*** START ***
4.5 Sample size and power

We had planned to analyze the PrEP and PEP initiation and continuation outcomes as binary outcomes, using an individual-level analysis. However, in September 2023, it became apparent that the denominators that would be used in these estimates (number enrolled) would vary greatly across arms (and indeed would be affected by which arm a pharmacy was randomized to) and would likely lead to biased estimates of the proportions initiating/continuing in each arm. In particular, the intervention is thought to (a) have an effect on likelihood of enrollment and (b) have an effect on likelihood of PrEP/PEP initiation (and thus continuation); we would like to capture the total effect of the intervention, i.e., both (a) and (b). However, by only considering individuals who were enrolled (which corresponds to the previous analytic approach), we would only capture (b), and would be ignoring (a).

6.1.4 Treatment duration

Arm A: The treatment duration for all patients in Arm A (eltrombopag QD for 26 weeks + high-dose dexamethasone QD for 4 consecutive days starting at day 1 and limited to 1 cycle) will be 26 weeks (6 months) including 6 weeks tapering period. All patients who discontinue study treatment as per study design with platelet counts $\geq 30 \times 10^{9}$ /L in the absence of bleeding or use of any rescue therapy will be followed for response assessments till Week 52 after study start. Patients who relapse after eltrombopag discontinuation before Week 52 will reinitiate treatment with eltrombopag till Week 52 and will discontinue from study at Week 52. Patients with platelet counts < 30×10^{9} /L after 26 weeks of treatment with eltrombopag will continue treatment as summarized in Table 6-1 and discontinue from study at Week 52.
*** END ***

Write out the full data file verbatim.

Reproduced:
4.5 Sample size and power

We had planned to analyze the PrEP and PEP initiation and continuation outcomes as binary outcomes, using an individual-level analysis. However, in September 2023, it became apparent that the denominators that would be used in these estimates (number enrolled) would vary greatly across arms (and indeed would be affected by which arm a pharmacy was randomized to) and would likely lead to biased estimates of the proportions initiating/continuing in each arm. In particular, the intervention is thought to (a) have an effect on likelihood of enrollment and (b) have an effect on likelihood of PrEP/PEP initiation (and thus continuation); we would like to capture the total effect of the intervention, i.e., both (a) and (b). However, by only considering individuals who were enrolled (which corresponds to the previous analytic approach), we would only capture (b), and would be ignoring (a).

6.1.4 Treatment duration

Arm A: The treatment duration for all patients in Arm A (eltrombopag QD for 26 weeks + high-dose dexamethasone QD for 4 consecutive days starting at day 1 and limited to 1 cycle) will be 26 weeks (6 months) including 6 weeks tapering period. All patients who discontinue study treatment as per study design with platelet counts $\geq 30 \times 10^{9}$ /L in the absence of bleeding or use of any rescue therapy will be followed for response assessments till Week 52 after study start. Patients who relapse after eltrombopag discontinuation before Week 52 will reinitiate treatment with eltrombopag till Week 52 and will discontinue from study at Week 52. Patients with platelet counts < 30×10^{9} /L after 26 weeks of treatment with eltrombopag will continue treatment as summarized in Table 6-1 and discontinue from study at Week 52.